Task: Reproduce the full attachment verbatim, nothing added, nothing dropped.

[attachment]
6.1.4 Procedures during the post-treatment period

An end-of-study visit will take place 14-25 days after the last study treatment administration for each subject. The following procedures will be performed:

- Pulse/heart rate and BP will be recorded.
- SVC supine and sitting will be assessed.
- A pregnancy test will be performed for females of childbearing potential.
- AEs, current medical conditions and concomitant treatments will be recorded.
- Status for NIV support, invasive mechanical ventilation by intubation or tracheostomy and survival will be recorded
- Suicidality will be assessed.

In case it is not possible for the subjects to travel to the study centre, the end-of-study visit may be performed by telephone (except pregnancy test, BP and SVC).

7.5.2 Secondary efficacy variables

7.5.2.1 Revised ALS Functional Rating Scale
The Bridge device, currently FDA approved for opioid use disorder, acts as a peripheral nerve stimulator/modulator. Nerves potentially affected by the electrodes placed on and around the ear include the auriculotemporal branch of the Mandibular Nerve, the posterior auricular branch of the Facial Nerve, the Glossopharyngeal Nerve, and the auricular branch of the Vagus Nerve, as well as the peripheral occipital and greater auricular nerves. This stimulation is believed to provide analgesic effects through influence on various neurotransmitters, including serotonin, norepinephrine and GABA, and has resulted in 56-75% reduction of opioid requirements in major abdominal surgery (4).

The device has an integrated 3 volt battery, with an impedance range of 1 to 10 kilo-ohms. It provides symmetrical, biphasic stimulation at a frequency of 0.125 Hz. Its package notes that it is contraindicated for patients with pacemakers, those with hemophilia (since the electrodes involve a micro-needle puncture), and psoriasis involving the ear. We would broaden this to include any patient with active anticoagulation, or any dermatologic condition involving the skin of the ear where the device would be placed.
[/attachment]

6.1.4 Procedures during the post-treatment period

An end-of-study visit will take place 14-25 days after the last study treatment administration for each subject. The following procedures will be performed:

- Pulse/heart rate and BP will be recorded.
- SVC supine and sitting will be assessed.
- A pregnancy test will be performed for females of childbearing potential.
- AEs, current medical conditions and concomitant treatments will be recorded.
- Status for NIV support, invasive mechanical ventilation by intubation or tracheostomy and survival will be recorded
- Suicidality will be assessed.

In case it is not possible for the subjects to travel to the study centre, the end-of-study visit may be performed by telephone (except pregnancy test, BP and SVC).

7.5.2 Secondary efficacy variables

7.5.2.1 Revised ALS Functional Rating Scale
The Bridge device, currently FDA approved for opioid use disorder, acts as a peripheral nerve stimulator/modulator. Nerves potentially affected by the electrodes placed on and around the ear include the auriculotemporal branch of the Mandibular Nerve, the posterior auricular branch of the Facial Nerve, the Glossopharyngeal Nerve, and the auricular branch of the Vagus Nerve, as well as the peripheral occipital and greater auricular nerves. This stimulation is believed to provide analgesic effects through influence on various neurotransmitters, including serotonin, norepinephrine and GABA, and has resulted in 56-75% reduction of opioid requirements in major abdominal surgery (4).

The device has an integrated 3 volt battery, with an impedance range of 1 to 10 kilo-ohms. It provides symmetrical, biphasic stimulation at a frequency of 0.125 Hz. Its package notes that it is contraindicated for patients with pacemakers, those with hemophilia (since the electrodes involve a micro-needle puncture), and psoriasis involving the ear. We would broaden this to include any patient with active anticoagulation, or any dermatologic condition involving the skin of the ear where the device would be placed.